In the prefatory address of the Institutes of the Christian Religion to King Francis I, appended to the work from its first appearance in 1536 (though it undergoes expansion over time), John Calvin gives a full-throated defense of the evangelical cause in France in the tradition of Justin Martyr’s First Apology. In it, he attempts, in the guise of the theological lawyer, to deflect a number of charges against the Protestants, viz.:
They call it new, and of recent birth; they carp at it as doubtful and uncertain; they bid us tell by what miracles it has been confirmed; they ask if it be fair to receive it against the consent of so many holy Fathers and the most ancient custom; they urge us to confess either that it is schismatical in giving battle to the Church, or that the Church must have been without life during the many centuries in which nothing of the kind was heard.
The section on the Fathers deserves treatment in its own right; in this post, I shall focus only on one use of a patristic source, and it is not from the section on the (so-called) “consent of so many holy Fathers”; it is from the section on miracles, and is the only time Augustine is mentioned by name in the preface.
The charge with respect to miracles is more or less as follows: “we” (say the Romanists) “have miracles to confirm our doctrine; you don’t.” Calvin responds to this charge in a number of ways. First, he (sanely) points out that his doctrine is just that of the gospel, and as such is “confirmed by all the miracles which Christ and the apostles ever wrought.”
“But you don’t have miracles now!” “Well then,” Calvin replies (I paraphrase). “Perhaps we should see what miracles are supposed to be for”–in other words, we should look to “the legitimate end and use of miracles.” In Scripture, miracles are “wrought in conformation of” the preaching of the apostolic gospel. Here he refers to Mark 16.20, Acts 14.3, and Hebrews 2.4. If miracles are “seals of the gospel,” then they evidently cannot be used in contradiction of it. They were “destined only to confirm the truth.” For that reason, there is an order to be observed in the discussion of miracles:
The proper course, therefore, is, in the first instance, to ascertain and examine the doctrine which is said by the Evangelist to precede; then after it has been proved, but not till then, it may receive confirmation from miracles.
And what is the “mark of sound doctrine” that of the sort that might be confirmed by miracles?
But the mark of sound doctrine given by our Saviour himself is its tendency to promote the glory not of men, but of God (John 7:18; 8:50). Our Saviour having declared this to be test of doctrine, we are in error if we regard as miraculous, works which are used for any other purpose than to magnify the name of God.
The procedure is simple enough, then. If a miracle promotes the glory of God, it is legitimate and its testimony can be called upon. If it promotes the glory of man, it cannot.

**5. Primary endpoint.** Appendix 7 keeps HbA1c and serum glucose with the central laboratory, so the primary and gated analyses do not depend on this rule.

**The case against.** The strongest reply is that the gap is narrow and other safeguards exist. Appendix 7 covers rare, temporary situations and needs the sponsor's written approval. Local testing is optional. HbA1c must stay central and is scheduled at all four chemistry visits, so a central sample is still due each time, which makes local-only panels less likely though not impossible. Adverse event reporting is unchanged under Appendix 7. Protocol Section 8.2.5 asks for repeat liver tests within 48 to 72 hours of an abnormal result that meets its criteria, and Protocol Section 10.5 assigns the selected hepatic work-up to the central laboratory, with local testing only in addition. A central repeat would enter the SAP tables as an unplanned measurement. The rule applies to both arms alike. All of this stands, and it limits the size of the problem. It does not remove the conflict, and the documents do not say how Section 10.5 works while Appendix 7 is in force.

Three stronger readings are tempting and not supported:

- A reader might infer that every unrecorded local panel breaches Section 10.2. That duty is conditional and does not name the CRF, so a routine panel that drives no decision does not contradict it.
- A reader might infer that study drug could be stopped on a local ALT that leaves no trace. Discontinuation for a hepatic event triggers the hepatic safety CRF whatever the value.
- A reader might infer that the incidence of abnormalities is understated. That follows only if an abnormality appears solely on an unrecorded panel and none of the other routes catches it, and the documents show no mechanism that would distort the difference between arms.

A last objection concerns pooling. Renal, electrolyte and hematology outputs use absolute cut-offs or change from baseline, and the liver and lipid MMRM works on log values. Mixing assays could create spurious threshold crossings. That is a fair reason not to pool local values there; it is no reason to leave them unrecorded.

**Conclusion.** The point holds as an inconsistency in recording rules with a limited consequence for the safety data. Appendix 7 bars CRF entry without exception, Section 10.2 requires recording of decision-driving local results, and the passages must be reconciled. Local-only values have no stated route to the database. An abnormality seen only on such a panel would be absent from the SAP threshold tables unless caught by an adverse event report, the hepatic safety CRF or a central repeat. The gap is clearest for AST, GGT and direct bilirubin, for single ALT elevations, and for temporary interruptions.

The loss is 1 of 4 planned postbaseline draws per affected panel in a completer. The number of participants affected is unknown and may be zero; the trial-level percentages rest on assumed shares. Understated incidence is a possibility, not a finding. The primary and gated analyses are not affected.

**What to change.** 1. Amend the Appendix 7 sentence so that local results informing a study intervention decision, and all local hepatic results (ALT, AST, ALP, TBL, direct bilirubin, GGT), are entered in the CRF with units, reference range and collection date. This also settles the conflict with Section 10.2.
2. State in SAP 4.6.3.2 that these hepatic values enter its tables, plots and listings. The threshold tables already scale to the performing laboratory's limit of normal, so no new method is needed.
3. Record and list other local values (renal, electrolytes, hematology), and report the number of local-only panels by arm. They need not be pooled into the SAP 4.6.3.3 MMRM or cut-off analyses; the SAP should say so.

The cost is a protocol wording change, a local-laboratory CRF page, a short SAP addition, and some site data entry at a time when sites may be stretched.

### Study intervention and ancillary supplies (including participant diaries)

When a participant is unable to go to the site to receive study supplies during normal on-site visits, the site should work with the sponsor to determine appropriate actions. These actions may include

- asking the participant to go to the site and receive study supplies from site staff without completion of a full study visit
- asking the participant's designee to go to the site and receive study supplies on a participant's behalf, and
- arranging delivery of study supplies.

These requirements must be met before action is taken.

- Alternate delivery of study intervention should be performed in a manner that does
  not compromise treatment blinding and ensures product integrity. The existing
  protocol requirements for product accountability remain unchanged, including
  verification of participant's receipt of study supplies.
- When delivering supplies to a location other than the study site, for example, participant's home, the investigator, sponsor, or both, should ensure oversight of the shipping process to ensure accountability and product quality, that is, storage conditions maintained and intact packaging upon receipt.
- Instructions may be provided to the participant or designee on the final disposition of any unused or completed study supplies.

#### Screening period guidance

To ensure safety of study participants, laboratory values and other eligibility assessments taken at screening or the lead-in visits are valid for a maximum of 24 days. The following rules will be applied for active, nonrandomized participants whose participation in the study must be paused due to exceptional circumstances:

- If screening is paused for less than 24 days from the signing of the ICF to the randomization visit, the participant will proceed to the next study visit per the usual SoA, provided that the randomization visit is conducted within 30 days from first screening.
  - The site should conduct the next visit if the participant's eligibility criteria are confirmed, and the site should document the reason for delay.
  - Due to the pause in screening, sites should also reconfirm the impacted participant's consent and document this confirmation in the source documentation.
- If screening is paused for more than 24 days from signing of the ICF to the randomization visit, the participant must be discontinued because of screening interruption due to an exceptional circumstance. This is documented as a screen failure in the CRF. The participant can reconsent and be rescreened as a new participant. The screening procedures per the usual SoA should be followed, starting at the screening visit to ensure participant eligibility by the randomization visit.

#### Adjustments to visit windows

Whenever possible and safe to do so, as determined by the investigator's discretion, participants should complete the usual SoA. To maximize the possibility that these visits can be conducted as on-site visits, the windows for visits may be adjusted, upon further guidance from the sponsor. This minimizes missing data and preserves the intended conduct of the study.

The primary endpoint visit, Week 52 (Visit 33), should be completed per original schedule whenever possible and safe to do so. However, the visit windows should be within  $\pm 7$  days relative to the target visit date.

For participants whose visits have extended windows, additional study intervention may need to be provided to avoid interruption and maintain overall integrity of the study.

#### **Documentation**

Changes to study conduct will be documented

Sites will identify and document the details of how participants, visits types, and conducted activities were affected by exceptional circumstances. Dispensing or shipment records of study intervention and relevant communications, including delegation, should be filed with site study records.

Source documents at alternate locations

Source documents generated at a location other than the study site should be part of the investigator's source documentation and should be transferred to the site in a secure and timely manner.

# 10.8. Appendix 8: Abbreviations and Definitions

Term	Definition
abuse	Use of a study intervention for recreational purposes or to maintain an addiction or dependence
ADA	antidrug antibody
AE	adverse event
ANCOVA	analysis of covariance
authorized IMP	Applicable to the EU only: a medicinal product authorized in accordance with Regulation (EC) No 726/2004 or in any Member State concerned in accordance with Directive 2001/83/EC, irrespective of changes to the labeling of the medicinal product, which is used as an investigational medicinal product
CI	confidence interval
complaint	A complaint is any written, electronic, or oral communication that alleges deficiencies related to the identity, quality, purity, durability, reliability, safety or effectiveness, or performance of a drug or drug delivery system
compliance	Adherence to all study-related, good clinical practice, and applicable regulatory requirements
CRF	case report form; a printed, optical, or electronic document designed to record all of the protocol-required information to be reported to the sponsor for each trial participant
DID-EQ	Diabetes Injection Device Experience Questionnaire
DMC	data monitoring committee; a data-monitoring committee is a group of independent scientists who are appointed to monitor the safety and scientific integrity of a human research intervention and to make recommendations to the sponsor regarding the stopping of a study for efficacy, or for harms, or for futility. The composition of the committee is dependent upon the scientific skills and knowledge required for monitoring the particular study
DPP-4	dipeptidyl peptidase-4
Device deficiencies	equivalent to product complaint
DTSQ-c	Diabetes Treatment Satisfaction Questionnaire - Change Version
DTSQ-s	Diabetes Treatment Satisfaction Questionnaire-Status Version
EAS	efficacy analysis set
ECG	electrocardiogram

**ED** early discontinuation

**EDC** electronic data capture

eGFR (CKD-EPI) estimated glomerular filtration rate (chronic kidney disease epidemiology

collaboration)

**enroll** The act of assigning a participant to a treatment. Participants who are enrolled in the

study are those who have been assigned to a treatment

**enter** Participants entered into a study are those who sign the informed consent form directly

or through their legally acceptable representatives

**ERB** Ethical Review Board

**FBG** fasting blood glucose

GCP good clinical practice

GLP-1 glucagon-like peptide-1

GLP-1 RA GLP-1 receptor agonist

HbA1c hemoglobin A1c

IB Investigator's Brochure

This is precisely the posture we find in the Apostles in the book of Acts. Thus when Peter has healed the man “lame from birth” in the Beautiful gate in Acts 3 (or rather when God has healed the man through the instrumentation of Peter, Peter insists that the miracle be attributed entirely to Jesus Christ:
While he clung to Peter and John, all the people, utterly astounded, ran together to them in the portico called Solomon’s. And when Peter saw it he addressed the people:“Men of Israel, why do you wonder at this, or why do you stare at us, as though by our own power or piety we have made him walk? The God of Abraham, the God of Isaac, and the God of Jacob, the God of our fathers, glorified his servant Jesus, whom you delivered over and denied in the presence of Pilate, when he had decided to release him. But you denied the Holy and Righteous One, and asked for a murderer to be granted to you, and you killed the Author of life, whom God raised from the dead. To this we are witnesses. And his name–by faith in his name–has made this man strong whom you see and know, and the faith that is through Jesus has given the man this perfect health in the presence of you all. (ESV)
The same occurs in the case of Paul’s healing of a man “crippled from birth” at Lystra in Acts 14. The miracle done, the man from Lystra wish to honor Barnabas and Paul as manifestations of Zeus and Hermes, which horrifies the Apostle such that he rebukes them sharply:
Now at Lystra there was a man sitting who could not use his feet. He was crippled from birth and had never walked. He listened to Paul speaking. And Paul, looking intently at him and seeing that he had faith to be made well, said in a loud voice, “Stand upright on your feet.” And he sprang up and began walking. And when the crowds saw what Paul had done, they lifted up their voices, saying in Lycaonian, “The gods have come down to us in the likeness of men!” Barnabas they called Zeus, and Paul, Hermes, because he was the chief speaker. And the priest of Zeus, whose temple was at the entrance to the city, brought oxen and garlands to the gates and wanted to offer sacrifice with the crowds. But when the apostles Barnabas and Paul heard of it, they tore their garments and rushed out into the crowd, crying out, “Men, why are you doing these things? We also are men, of like nature with you, and we bring you good news, that you should turn from these vain things to a living God, who made the heaven and the earth and the sea and all that is in them. In past generations he allowed all the nations to walk in their own ways. Yet he did not leave himself without witness, for he did good by giving you rains from heaven and fruitful seasons, satisfying your hearts with food and gladness.” Even with these words they scarcely restrained the people from offering sacrifice to them. (ESV)